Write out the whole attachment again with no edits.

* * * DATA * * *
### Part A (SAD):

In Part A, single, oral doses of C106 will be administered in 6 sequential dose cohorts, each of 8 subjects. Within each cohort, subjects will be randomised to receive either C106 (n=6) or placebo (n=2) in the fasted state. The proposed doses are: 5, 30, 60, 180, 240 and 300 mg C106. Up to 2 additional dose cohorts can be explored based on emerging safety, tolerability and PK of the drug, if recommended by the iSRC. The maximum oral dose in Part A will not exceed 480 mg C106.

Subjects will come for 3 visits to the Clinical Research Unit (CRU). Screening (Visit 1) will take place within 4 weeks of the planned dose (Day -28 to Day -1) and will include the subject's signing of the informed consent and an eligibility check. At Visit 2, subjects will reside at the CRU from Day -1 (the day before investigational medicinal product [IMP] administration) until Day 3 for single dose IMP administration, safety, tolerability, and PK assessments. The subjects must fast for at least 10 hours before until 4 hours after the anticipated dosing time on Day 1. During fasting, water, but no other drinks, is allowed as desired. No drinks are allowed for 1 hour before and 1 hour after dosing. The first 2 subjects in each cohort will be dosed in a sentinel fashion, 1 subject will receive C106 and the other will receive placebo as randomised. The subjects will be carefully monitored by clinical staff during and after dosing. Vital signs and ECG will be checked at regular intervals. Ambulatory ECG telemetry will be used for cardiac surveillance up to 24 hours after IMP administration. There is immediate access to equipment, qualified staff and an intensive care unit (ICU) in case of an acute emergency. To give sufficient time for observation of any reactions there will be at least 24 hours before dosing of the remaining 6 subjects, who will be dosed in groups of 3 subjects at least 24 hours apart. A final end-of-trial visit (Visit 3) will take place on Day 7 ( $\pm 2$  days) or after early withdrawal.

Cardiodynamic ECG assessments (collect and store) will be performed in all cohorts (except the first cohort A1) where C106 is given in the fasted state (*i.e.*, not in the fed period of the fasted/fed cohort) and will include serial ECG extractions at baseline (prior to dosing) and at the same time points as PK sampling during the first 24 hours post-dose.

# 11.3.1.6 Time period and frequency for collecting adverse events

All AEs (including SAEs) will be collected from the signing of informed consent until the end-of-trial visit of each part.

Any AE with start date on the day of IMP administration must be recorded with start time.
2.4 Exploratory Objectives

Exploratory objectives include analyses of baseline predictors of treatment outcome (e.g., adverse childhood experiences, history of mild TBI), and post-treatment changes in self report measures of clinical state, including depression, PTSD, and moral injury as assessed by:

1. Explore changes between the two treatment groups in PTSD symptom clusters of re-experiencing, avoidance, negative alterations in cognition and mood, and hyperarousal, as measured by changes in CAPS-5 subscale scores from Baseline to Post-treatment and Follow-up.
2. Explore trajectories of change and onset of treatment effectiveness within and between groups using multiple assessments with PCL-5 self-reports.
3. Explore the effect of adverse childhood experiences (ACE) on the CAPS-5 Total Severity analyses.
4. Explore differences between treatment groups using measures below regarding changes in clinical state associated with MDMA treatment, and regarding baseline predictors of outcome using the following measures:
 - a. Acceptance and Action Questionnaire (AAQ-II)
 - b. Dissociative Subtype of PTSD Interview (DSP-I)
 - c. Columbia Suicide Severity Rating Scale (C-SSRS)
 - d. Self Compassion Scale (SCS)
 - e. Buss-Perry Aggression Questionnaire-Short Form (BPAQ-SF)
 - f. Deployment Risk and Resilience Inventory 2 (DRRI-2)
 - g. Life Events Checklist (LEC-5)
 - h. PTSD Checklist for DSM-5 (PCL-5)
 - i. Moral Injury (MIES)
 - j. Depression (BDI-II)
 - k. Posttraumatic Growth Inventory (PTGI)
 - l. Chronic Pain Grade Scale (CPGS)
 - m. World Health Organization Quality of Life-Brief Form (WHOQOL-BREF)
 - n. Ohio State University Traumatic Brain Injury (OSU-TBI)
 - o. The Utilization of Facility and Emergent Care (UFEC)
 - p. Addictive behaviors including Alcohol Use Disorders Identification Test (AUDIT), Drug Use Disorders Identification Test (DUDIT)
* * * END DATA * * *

### Part A (SAD):

In Part A, single, oral doses of C106 will be administered in 6 sequential dose cohorts, each of 8 subjects. Within each cohort, subjects will be randomised to receive either C106 (n=6) or placebo (n=2) in the fasted state. The proposed doses are: 5, 30, 60, 180, 240 and 300 mg C106. Up to 2 additional dose cohorts can be explored based on emerging safety, tolerability and PK of the drug, if recommended by the iSRC. The maximum oral dose in Part A will not exceed 480 mg C106.

Subjects will come for 3 visits to the Clinical Research Unit (CRU). Screening (Visit 1) will take place within 4 weeks of the planned dose (Day -28 to Day -1) and will include the subject's signing of the informed consent and an eligibility check. At Visit 2, subjects will reside at the CRU from Day -1 (the day before investigational medicinal product [IMP] administration) until Day 3 for single dose IMP administration, safety, tolerability, and PK assessments. The subjects must fast for at least 10 hours before until 4 hours after the anticipated dosing time on Day 1. During fasting, water, but no other drinks, is allowed as desired. No drinks are allowed for 1 hour before and 1 hour after dosing. The first 2 subjects in each cohort will be dosed in a sentinel fashion, 1 subject will receive C106 and the other will receive placebo as randomised. The subjects will be carefully monitored by clinical staff during and after dosing. Vital signs and ECG will be checked at regular intervals. Ambulatory ECG telemetry will be used for cardiac surveillance up to 24 hours after IMP administration. There is immediate access to equipment, qualified staff and an intensive care unit (ICU) in case of an acute emergency. To give sufficient time for observation of any reactions there will be at least 24 hours before dosing of the remaining 6 subjects, who will be dosed in groups of 3 subjects at least 24 hours apart. A final end-of-trial visit (Visit 3) will take place on Day 7 ( $\pm 2$  days) or after early withdrawal.

Cardiodynamic ECG assessments (collect and store) will be performed in all cohorts (except the first cohort A1) where C106 is given in the fasted state (*i.e.*, not in the fed period of the fasted/fed cohort) and will include serial ECG extractions at baseline (prior to dosing) and at the same time points as PK sampling during the first 24 hours post-dose.

# 11.3.1.6 Time period and frequency for collecting adverse events

All AEs (including SAEs) will be collected from the signing of informed consent until the end-of-trial visit of each part.

Any AE with start date on the day of IMP administration must be recorded with start time.
2.4 Exploratory Objectives

Exploratory objectives include analyses of baseline predictors of treatment outcome (e.g., adverse childhood experiences, history of mild TBI), and post-treatment changes in self report measures of clinical state, including depression, PTSD, and moral injury as assessed by:

1. Explore changes between the two treatment groups in PTSD symptom clusters of re-experiencing, avoidance, negative alterations in cognition and mood, and hyperarousal, as measured by changes in CAPS-5 subscale scores from Baseline to Post-treatment and Follow-up.
2. Explore trajectories of change and onset of treatment effectiveness within and between groups using multiple assessments with PCL-5 self-reports.
3. Explore the effect of adverse childhood experiences (ACE) on the CAPS-5 Total Severity analyses.
4. Explore differences between treatment groups using measures below regarding changes in clinical state associated with MDMA treatment, and regarding baseline predictors of outcome using the following measures:
 - a. Acceptance and Action Questionnaire (AAQ-II)
 - b. Dissociative Subtype of PTSD Interview (DSP-I)
 - c. Columbia Suicide Severity Rating Scale (C-SSRS)
 - d. Self Compassion Scale (SCS)
 - e. Buss-Perry Aggression Questionnaire-Short Form (BPAQ-SF)
 - f. Deployment Risk and Resilience Inventory 2 (DRRI-2)
 - g. Life Events Checklist (LEC-5)
 - h. PTSD Checklist for DSM-5 (PCL-5)
 - i. Moral Injury (MIES)
 - j. Depression (BDI-II)
 - k. Posttraumatic Growth Inventory (PTGI)
 - l. Chronic Pain Grade Scale (CPGS)
 - m. World Health Organization Quality of Life-Brief Form (WHOQOL-BREF)
 - n. Ohio State University Traumatic Brain Injury (OSU-TBI)
 - o. The Utilization of Facility and Emergent Care (UFEC)
 - p. Addictive behaviors including Alcohol Use Disorders Identification Test (AUDIT), Drug Use Disorders Identification Test (DUDIT)